Place tectonics in Austral/Asia: hybridity and identity drift in southeast Australian women's literature
2017-02-06T04:17:16Z (GMT) by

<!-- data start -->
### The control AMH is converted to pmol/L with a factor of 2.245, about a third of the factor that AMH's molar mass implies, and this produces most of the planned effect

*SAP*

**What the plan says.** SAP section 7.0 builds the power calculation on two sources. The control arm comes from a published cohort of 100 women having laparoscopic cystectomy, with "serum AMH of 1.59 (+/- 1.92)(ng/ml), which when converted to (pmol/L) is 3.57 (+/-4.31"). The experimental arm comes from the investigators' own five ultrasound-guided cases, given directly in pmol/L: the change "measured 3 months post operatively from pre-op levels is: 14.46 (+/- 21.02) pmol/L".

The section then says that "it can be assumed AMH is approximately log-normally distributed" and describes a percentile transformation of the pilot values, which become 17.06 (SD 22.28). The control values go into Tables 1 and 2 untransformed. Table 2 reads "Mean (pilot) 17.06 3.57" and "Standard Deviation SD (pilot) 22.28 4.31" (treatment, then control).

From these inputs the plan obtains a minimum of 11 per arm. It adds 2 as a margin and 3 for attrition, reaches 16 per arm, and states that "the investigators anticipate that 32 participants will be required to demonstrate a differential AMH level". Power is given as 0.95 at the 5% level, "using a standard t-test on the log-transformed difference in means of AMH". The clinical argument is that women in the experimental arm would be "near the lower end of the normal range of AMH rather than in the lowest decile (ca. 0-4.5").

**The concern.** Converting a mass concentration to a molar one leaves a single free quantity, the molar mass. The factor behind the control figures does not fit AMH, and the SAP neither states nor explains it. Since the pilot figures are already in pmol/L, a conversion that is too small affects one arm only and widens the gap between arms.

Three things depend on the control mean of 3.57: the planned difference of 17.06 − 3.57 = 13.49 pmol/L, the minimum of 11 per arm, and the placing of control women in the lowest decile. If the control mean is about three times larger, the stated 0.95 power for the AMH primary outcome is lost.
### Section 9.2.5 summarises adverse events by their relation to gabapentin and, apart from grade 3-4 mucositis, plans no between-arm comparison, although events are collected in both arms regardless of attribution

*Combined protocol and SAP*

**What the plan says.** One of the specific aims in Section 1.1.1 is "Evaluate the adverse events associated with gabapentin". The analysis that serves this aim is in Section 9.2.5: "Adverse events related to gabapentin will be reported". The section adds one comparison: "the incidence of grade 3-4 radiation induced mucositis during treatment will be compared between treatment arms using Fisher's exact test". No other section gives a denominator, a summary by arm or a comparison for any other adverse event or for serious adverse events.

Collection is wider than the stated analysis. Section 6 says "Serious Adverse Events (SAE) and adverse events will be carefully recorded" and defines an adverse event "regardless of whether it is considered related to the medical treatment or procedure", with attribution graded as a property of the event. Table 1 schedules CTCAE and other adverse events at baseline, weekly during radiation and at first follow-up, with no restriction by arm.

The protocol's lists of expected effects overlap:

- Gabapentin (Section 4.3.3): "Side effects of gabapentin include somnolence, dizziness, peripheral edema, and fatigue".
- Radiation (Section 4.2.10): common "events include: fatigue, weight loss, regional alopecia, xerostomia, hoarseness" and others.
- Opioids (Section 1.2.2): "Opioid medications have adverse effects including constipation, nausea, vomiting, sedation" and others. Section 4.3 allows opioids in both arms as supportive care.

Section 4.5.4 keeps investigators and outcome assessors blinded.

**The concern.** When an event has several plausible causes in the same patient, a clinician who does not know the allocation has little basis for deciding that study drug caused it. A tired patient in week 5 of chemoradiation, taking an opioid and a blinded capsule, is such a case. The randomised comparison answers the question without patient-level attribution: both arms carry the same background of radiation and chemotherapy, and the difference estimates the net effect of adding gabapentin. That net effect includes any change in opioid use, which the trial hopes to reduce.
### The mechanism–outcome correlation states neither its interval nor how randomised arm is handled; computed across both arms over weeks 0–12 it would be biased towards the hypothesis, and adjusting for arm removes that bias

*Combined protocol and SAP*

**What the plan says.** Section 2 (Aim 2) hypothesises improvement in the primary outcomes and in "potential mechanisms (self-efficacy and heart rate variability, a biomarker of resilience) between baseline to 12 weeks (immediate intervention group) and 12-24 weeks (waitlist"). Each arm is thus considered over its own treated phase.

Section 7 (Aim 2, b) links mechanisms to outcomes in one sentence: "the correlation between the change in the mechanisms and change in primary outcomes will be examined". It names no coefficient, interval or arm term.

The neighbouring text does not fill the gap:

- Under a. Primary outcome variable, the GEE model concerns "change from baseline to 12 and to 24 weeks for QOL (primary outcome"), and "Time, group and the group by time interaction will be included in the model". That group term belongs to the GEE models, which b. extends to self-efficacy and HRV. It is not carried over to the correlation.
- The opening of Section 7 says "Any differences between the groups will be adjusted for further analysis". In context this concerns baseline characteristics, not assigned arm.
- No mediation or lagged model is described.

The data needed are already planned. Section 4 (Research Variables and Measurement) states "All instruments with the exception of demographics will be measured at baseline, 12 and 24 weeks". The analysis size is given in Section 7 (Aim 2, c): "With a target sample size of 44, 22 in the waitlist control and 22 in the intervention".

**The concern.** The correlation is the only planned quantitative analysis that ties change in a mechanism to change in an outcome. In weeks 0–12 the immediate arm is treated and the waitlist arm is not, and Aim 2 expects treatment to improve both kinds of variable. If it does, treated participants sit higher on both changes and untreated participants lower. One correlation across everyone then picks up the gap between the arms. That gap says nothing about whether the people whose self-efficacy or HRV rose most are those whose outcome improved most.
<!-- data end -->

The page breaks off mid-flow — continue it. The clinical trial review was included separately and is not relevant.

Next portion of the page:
This thesis looks at the various ways in which fiction and poetry by Southeast Asian Australian women authors have contributed to reorienting the Australian literary canon and challenging how Australia perceives itself and the Southeast Asian region more specifically. Drawing from the academic writings of Asian Australian scholars on the subject, as well as from postcolonial studies, I seek to demonstrate how these authors articulate what Homi Bhabha calls the 'third space' of hybridity through deconstructing lingering historical binaries across linguistic, racialised gendered, class-based and aesthetic lines. The first chapter focuses on language and Filipina Australian author Merlinda Bobis' bilingual poetry. I argue how her poetry provides a framework for (re)thinking multilingualism in Australia. In chapter 2, I analyse the fiction of Simone Lazaroo and Hsu-Ming Teo and the way these two authors playfully draw but also depart from, and ultimately subvert, traditional Orientalist tales of Asia in/by the West, imbuing the signifier of 'Asianness' with new meanings. In chapter 3, I look at the strategic use of magical realism in Beth Yahp's, Hoa Pham's and Lau Siew Mei's fiction as a means through which these authors are able to recover Southeast Asian mythology and folklore while also functioning as a social critique of Western imperialism. In the final analysis, I examine how Southeast Asian Australian women's literature, while retaining a concern for cultural representation in the Australian context, has increasingly moved beyond the precincts of the diasporic to address worldly issues and experiment with the abstract of style, thereby raising a fundamental question: Is literature, and in particular 'ethnic' literature, just about place?